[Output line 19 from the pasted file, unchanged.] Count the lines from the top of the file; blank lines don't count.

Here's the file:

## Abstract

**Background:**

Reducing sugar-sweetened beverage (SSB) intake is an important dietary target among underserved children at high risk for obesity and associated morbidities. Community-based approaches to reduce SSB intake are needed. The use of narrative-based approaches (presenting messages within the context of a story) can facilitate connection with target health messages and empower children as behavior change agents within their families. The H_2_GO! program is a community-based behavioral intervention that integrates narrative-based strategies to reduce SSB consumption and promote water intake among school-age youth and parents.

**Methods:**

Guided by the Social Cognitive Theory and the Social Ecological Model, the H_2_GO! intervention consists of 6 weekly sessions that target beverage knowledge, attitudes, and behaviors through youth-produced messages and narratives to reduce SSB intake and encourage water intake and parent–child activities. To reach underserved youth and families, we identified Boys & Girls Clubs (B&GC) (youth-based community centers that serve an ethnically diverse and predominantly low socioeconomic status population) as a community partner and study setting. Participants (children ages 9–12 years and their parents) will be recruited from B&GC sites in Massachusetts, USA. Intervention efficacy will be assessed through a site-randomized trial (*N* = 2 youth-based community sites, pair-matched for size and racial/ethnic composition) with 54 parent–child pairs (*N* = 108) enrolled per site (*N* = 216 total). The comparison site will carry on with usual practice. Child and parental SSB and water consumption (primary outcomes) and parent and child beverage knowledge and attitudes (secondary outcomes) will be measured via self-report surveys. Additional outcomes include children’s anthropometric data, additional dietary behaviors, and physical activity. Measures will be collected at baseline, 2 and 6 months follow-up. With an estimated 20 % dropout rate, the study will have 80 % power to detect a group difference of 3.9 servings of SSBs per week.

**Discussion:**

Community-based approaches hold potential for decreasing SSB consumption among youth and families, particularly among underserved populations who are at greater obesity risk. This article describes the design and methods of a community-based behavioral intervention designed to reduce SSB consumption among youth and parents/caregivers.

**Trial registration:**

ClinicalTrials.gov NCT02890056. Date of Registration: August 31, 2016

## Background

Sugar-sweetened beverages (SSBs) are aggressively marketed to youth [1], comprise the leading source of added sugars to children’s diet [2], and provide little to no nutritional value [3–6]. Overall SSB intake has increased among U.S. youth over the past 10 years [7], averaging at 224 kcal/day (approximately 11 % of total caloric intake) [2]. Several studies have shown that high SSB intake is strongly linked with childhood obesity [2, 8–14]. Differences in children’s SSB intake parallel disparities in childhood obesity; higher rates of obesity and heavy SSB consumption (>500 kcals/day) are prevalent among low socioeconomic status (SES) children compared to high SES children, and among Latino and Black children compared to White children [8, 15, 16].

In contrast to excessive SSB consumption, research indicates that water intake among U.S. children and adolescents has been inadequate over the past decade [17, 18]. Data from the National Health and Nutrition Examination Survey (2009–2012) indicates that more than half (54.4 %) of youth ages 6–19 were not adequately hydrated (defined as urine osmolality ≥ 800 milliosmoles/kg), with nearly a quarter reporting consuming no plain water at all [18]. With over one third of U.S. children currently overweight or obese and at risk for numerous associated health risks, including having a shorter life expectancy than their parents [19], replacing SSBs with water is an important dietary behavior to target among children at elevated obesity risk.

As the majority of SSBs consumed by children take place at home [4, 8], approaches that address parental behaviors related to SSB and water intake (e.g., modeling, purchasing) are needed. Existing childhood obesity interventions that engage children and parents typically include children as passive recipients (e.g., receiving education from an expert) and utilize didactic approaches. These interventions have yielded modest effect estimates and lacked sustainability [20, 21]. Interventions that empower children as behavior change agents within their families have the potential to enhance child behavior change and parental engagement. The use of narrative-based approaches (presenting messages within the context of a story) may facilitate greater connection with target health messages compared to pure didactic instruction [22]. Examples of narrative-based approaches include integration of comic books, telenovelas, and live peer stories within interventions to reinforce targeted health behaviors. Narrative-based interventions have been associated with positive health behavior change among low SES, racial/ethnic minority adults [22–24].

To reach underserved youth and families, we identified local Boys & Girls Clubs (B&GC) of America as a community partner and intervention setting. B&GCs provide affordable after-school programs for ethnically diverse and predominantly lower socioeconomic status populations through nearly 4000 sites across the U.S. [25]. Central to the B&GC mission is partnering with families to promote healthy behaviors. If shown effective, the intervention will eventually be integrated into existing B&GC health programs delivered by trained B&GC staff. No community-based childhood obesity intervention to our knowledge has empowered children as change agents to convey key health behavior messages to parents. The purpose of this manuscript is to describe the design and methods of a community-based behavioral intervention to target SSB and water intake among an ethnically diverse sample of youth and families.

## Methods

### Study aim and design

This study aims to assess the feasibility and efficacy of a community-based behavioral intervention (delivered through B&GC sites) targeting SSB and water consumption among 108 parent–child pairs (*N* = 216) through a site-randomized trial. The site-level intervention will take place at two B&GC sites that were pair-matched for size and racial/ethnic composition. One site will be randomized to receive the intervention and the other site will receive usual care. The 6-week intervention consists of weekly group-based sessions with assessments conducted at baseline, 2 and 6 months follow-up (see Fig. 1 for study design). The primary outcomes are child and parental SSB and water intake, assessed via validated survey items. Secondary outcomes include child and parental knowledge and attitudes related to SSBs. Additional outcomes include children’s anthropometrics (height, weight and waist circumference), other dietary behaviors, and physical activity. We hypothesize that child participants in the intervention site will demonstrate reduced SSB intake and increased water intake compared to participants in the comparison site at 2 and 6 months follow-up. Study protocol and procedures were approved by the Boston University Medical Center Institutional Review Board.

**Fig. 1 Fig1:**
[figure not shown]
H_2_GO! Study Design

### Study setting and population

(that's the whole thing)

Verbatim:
[figure not shown]